Coun­cil OKs zon­ing change for North East-area rec fa­cil­ity

Cecil Whig - - LOCAL - By JES­SICA IANNETTA jian­netta@ce­cil­

ELK­TON — The Ce­cil County Coun­cil unan­i­mously ap­proved a zon­ing change for a 170acre prop­erty off Me­chan­ics Val­ley Road, paving the way for a recre­ation fa­cil­ity to even­tu­ally open there.

Charles Narvel, who owns North East Ad­ven­ture Paint­ball, bought the land — which is lo­cated off U.S. Route 40 in be­tween Me­chan­ics Val­ley Road and the North­east Creek and abuts the cur­rent paint­ball fa­cil­ity — in or­der to ex­pand his busi­ness. He plans to even­tu­ally open an out­door recre­ation fa­cil­ity as well as ex­pand the paint­ball fa­cil­ity.

The land was zoned low-den­sity res­i­den­tial (LDR) and Narvel sought to have it changed to busi­ness gen­eral (BG). Both county staff and the plan­ning com­mis­sion rec­om­mended ap­proval of the change based on a mis­take in the 2011 com­pre­hen­sive re­zon­ing.

Narvel said Wed­nes­day that he’s ex­cited to have the op­por­tu­nity to cre­ate some­thing that can be en­joyed by the county’s youth and fam­i­lies while also giv­ing peo­ple an­other op­tion for out­door ac­tiv­i­ties. He’s cur­rently work­ing with a few com­pa­nies and in­di­vid­u­als to re­view the prop­erty and see what makes sense. Some ideas in­clude creat­ing dif­fer­ent chal­lenges, such as an ad­ven­ture or nav­i­ga­tional chal­lenge, that could be com­pleted on the prop­erty as well as adding a zip line and ex­pand­ing the ex­ist­ing paint­ball, air soft and laser tag fa­cil­i­ties.

“At this point, we’re just really brain­storm­ing, try­ing to fig­ure out what the com­mu­nity may want, what peo­ple may want to see,” he said. “I’m try­ing to keep the his­tor­i­cal value of the prop­erty and the in­tegrity of the prop­erty. I’m try­ing to pro­tect the prop­erty but at the same time gen­er­ate rev­enue.”

The 170-acre prop­erty holds a lot of his­tory, some­thing Narvel found out af­ter he paid a his­to­rian to do a prop­erty ti­tle search go­ing back to the 1600s. The his­to­rian dis­cov­ered a num­ber of items of his­tor­i­cal sig­nif­i­cance, in­clud­ing that part of the prop­erty holds the re­mains of Mary­land’s first iron­works, which were owned by Robert Dut­ton, one of the orig­i­nal Quak­ers who set­tled with Wil­liam Penn.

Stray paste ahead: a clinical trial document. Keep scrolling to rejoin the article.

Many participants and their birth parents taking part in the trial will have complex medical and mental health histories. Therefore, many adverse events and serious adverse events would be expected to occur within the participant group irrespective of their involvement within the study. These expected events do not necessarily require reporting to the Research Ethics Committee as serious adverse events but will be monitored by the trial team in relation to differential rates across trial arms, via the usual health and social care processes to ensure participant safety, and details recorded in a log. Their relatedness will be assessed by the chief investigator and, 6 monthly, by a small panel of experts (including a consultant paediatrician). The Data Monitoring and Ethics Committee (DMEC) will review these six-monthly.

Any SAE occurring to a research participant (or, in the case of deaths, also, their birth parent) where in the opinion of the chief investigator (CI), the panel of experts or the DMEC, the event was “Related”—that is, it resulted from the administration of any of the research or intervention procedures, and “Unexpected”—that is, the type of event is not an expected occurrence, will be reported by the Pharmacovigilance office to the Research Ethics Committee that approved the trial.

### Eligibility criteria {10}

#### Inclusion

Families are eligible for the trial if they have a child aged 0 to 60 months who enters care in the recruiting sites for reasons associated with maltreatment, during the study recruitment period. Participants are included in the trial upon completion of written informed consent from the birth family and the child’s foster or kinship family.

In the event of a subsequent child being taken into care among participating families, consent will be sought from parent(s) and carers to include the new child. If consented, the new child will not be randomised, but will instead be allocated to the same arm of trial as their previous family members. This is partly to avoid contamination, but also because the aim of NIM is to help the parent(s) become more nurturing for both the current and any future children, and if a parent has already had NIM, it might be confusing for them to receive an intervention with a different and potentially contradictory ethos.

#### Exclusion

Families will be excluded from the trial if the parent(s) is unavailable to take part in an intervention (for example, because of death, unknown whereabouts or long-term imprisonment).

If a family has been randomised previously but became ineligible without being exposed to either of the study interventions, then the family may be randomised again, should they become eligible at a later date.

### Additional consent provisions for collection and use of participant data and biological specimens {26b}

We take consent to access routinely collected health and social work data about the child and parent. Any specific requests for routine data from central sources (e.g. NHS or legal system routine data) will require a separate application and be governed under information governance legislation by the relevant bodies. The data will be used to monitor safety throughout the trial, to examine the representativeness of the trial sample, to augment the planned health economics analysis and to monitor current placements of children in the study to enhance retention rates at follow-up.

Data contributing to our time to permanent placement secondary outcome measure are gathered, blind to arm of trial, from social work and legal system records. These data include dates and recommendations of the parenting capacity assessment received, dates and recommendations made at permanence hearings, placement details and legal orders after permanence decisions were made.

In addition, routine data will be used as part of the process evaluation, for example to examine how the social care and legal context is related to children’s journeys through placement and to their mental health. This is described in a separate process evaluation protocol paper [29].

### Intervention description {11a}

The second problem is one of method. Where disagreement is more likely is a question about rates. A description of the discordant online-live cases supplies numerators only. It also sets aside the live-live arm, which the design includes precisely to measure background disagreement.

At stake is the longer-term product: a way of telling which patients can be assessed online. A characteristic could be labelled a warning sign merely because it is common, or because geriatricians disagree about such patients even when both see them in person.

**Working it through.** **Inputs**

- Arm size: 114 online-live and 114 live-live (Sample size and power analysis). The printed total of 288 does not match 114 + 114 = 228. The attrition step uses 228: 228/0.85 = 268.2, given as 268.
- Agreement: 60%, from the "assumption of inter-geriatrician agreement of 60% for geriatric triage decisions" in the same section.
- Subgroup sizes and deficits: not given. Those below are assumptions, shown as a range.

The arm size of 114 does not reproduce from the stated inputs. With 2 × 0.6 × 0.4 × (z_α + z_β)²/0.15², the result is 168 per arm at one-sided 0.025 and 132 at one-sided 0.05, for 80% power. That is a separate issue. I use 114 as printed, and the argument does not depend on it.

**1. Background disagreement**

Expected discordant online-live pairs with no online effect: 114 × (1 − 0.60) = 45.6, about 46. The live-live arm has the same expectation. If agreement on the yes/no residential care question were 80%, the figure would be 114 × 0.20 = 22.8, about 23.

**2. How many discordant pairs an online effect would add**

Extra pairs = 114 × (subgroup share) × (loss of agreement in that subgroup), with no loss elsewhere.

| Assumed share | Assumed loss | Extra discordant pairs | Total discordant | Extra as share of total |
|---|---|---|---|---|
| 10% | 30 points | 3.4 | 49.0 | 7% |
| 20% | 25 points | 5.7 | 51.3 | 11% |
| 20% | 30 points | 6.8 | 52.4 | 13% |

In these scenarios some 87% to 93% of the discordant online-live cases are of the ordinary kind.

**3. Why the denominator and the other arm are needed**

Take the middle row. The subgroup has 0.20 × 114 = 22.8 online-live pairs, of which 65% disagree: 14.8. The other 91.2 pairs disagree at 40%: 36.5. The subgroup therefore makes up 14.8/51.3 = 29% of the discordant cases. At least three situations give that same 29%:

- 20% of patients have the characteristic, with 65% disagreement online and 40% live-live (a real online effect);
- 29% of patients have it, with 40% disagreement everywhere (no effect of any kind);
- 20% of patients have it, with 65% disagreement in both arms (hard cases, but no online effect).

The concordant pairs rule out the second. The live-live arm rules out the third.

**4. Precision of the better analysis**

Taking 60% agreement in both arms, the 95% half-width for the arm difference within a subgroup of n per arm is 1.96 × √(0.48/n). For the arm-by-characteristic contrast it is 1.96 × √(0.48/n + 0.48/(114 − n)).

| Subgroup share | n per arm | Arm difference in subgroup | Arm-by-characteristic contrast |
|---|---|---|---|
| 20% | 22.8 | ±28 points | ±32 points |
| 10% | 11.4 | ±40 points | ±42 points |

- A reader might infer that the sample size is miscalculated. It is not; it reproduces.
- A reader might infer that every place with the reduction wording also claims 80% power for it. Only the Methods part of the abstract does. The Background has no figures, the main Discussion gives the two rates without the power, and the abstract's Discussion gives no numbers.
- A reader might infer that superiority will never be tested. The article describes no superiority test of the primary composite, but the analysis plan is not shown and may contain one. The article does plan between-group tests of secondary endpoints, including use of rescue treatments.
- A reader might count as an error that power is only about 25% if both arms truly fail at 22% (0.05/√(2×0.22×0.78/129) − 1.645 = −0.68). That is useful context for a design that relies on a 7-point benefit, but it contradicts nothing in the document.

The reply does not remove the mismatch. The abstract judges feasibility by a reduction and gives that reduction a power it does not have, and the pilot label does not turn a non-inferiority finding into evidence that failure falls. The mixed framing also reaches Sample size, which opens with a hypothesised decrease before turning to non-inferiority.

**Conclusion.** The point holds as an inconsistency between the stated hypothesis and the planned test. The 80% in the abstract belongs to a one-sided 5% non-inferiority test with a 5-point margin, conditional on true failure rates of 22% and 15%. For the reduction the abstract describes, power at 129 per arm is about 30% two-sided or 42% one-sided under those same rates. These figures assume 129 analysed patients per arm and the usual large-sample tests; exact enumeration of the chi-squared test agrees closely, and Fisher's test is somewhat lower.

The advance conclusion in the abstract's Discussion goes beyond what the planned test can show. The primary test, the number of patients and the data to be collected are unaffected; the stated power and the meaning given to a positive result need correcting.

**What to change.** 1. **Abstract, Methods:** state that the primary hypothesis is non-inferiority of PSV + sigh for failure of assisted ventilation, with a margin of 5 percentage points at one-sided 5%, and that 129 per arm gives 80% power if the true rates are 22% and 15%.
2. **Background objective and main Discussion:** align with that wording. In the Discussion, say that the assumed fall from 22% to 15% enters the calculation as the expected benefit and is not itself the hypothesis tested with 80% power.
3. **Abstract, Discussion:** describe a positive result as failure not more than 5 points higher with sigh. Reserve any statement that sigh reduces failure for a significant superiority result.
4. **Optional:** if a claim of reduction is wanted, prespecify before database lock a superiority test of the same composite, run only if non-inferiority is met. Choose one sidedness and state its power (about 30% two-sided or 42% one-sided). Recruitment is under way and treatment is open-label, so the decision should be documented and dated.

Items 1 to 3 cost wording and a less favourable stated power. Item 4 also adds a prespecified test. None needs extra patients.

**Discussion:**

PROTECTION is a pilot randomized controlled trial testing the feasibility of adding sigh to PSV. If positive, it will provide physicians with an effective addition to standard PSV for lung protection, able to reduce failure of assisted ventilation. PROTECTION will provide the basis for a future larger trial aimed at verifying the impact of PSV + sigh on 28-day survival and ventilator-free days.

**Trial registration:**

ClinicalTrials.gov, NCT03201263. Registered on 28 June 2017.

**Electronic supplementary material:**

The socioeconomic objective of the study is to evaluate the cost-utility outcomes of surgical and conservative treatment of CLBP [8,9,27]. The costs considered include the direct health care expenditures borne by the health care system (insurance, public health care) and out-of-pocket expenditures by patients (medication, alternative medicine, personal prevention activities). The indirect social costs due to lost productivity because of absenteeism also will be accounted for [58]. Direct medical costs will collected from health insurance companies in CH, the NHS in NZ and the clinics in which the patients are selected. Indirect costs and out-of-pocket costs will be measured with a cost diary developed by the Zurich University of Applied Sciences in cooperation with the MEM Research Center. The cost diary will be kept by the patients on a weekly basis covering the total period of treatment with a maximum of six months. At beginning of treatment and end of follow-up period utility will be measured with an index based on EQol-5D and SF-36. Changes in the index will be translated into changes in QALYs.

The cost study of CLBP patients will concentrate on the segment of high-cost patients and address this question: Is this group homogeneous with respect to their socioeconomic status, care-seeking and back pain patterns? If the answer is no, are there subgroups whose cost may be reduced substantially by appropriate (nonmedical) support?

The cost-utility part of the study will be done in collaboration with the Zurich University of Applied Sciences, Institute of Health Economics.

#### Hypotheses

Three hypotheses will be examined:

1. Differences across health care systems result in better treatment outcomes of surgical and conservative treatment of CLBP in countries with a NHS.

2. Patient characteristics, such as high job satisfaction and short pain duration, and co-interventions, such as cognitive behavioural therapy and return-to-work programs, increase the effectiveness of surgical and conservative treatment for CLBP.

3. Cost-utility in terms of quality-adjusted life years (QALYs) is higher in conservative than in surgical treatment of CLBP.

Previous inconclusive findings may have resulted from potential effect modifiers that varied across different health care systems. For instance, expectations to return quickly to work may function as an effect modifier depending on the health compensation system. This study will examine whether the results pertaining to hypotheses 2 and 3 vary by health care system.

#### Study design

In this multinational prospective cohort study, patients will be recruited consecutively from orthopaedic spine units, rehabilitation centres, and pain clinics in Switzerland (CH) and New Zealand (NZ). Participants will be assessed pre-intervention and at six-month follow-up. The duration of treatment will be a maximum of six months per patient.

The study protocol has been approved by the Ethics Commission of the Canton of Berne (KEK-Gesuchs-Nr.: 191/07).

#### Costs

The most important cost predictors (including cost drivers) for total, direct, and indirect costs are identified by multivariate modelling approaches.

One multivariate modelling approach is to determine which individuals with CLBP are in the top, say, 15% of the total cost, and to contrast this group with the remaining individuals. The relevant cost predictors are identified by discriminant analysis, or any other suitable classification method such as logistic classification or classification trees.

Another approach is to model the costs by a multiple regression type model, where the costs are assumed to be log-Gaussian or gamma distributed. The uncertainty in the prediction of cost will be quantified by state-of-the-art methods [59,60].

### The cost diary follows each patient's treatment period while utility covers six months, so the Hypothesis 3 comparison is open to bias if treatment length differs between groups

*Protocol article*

In ad­di­tion, an­other part of the prop­erty was once owned by the fam­ily of George Read, who was one of the sign­ers of the Dec­la­ra­tion of In­de­pen­dence; Cap­tain John Smith landed on the prop­erty dur­ing his trav­els; and the prop­erty con­tains a reg­is­tered, his­tor­i­cal ar­chaic Na­tive Amer­i­can camp, Narvel said.

Narvel said he hopes to in­cor­po­rate all this his­tory into his new, ex­panded fa­cil­ity and is ea­ger to get peo­ple onto the prop­erty.

“I’m look­ing for­ward to the chal­lenge of creat­ing some­thing that can ben­e­fit the com­mu­nity,” he said.


Charles Narvel and his at­tor­ney, Dwight Thomey, right, present their re­quest to the Ce­cil County Plan­ning Com­mis­sion to have a 170-acre prop­erty off of Me­chan­ics Val­ley Road re­zoned from low-den­sity res­i­den­tial to busi­ness gen­eral. The county coun­cil...

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